This is very key! We have a situation in uganda where UOC & NCS tend to want to patronise, to micromanage federations to the extent of them wanting or deciding to deal with service providers for the federations, wanting to even decide which technical people to be used by federations etc, this is an issue of role conflict. We must return to the basics UOC and NCS must limit themselves to dealing with recognised federations only and allow the leaderships in the various federations deal with their matters there in. For example during preparation for the Olympics 2020 one would hardly tell who was responsible of the boxing national team, there was extreme role conflict between UOC, NCS and UBF. I strongly advise that UOC and NCS should only deal with federations and by doing so we empower federations to that extent, let all service providers, athletes, coaches, journalists etc know that the federations are strong and can manage their affairs. This business of UOC & NCS seemingly competing for space of who is working and who is not is nit necessary, UOC & NCS must disseminate information & funds through the federation, period, not to the beneficiaries.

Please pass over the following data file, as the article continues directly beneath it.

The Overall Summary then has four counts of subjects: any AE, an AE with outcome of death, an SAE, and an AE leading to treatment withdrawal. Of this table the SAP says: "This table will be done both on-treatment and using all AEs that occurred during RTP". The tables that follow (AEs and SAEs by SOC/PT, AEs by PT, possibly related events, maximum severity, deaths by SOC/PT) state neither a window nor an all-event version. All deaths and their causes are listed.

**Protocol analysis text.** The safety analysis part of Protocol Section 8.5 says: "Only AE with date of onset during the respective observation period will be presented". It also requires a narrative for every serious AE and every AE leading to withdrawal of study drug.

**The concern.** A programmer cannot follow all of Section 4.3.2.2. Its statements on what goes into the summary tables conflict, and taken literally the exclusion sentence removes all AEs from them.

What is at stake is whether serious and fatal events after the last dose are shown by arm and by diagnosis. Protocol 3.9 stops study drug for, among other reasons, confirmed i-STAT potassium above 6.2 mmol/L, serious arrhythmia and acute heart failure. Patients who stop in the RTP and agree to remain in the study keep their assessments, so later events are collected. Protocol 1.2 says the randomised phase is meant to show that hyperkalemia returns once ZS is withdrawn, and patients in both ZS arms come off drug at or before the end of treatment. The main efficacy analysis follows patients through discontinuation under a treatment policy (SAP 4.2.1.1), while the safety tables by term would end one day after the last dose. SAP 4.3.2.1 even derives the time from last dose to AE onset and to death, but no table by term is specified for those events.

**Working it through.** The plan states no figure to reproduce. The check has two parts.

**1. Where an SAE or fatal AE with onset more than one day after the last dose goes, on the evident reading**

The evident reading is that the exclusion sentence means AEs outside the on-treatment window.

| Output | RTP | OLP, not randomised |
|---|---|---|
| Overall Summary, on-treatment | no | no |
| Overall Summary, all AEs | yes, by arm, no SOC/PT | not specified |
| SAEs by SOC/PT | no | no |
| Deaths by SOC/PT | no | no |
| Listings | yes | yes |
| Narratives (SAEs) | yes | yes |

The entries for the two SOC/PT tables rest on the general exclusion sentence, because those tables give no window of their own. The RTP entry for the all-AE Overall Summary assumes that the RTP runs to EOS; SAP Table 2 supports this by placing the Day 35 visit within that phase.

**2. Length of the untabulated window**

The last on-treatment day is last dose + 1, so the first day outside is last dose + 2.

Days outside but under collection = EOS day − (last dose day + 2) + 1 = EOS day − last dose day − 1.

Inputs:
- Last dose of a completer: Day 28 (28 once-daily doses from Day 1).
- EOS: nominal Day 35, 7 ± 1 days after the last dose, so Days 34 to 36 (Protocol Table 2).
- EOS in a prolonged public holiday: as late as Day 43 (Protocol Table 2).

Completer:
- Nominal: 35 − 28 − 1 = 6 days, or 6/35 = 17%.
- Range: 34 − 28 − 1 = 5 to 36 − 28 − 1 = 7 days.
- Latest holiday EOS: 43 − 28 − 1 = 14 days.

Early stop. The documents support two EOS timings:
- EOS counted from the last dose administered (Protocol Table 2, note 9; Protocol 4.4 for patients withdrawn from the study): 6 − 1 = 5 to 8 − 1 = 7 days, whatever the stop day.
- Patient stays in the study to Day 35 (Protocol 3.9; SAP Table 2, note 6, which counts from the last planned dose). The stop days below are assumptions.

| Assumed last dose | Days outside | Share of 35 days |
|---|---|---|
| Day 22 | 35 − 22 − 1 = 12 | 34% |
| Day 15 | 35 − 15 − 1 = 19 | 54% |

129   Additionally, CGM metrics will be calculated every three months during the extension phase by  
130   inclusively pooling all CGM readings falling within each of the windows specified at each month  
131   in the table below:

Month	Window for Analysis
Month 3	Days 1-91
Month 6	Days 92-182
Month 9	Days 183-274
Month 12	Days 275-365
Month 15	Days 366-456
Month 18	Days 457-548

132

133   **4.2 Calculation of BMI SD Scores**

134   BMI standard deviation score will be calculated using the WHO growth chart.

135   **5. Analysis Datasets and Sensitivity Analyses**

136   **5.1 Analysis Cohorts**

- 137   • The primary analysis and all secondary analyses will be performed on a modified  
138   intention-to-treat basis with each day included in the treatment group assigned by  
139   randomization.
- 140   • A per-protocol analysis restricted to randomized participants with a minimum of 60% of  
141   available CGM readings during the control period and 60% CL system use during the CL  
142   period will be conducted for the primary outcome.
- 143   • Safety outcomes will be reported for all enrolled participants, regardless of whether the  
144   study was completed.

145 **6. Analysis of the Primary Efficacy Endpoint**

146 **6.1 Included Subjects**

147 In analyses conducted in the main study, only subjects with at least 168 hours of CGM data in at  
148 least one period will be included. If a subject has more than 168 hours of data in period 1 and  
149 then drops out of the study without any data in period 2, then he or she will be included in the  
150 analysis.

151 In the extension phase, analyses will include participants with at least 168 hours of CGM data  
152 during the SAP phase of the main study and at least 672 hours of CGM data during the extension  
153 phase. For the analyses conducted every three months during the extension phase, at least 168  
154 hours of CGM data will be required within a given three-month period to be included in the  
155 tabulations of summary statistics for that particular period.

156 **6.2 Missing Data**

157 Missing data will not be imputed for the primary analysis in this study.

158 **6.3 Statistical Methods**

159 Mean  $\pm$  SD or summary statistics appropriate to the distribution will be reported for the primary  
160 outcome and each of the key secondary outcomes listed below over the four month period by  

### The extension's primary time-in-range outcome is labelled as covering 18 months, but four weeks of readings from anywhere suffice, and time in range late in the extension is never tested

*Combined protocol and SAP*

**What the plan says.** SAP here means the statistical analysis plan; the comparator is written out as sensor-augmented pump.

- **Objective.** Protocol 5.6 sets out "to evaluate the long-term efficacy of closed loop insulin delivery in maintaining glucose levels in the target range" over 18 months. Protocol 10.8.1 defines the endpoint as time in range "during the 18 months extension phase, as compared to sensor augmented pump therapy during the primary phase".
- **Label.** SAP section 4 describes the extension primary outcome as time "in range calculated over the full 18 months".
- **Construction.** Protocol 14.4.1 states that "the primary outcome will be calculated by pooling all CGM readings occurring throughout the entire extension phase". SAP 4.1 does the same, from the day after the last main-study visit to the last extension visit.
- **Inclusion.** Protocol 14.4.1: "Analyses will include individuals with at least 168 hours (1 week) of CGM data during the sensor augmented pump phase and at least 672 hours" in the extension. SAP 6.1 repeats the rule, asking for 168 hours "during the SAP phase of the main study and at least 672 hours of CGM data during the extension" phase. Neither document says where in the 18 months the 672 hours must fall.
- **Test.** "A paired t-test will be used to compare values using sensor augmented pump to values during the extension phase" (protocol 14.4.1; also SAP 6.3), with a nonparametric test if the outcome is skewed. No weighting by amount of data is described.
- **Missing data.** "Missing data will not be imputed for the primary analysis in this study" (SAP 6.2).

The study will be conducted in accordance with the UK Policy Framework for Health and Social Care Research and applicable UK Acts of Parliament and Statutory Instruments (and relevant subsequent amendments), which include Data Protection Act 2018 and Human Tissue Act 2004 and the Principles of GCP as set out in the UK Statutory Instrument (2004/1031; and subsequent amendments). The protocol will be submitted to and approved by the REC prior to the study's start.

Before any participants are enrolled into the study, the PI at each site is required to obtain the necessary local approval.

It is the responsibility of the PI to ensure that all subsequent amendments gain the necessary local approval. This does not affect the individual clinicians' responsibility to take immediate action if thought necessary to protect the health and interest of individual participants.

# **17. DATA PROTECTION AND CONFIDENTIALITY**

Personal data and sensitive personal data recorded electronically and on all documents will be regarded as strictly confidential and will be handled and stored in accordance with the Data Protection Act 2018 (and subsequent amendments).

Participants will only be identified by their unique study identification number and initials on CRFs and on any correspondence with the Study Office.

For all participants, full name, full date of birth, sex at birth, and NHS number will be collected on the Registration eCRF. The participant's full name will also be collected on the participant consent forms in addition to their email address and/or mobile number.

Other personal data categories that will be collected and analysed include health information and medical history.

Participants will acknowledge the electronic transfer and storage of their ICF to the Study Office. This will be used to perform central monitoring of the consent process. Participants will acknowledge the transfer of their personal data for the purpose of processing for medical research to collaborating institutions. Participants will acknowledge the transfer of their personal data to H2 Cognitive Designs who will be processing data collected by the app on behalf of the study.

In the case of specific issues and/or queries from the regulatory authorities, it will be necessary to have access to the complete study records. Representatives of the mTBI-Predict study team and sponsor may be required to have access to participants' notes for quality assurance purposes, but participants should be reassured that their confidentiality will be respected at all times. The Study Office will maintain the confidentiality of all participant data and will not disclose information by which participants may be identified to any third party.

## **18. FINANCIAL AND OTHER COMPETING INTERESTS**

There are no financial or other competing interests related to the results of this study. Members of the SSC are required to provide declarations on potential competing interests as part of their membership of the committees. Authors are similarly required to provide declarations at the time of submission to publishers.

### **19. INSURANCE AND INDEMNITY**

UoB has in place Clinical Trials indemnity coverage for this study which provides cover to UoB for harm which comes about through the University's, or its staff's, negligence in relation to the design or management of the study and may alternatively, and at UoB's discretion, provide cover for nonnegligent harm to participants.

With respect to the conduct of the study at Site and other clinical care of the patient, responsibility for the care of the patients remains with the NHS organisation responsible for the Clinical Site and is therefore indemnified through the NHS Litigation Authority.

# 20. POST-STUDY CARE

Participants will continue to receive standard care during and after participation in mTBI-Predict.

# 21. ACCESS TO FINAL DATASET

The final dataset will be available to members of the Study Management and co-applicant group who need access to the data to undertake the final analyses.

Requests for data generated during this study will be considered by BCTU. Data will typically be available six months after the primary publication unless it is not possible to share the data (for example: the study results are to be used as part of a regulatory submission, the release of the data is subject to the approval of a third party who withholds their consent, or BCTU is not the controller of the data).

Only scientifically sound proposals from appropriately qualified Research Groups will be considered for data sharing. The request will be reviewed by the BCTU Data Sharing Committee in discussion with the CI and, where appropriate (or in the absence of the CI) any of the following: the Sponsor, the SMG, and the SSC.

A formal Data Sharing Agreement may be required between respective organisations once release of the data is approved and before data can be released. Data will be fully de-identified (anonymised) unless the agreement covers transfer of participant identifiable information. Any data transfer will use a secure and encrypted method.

Unlike football national players who are paid monthly stipends , our boxers and national coaches are not paid monthly. What this simply means is that they will not focus on the boxing craft, they will have to juggle between training programmes and also looking for survival elsewhere, this kills concentration and subsequently poor results. We need to renumerate these guys to enable them pay attention to boxing as a craft.

This is and still continues to haunt the sport of boxing, lack of training and competition equipment. We up to now have one boxing ring that we understand was purchased by the late president of Uganda Iddi Amin Dada. The ring is too old and too outfashioned, that’s all we have in this century. The lack of all other training equipments really hinders our efforts in preparing the boxers ahead of all these games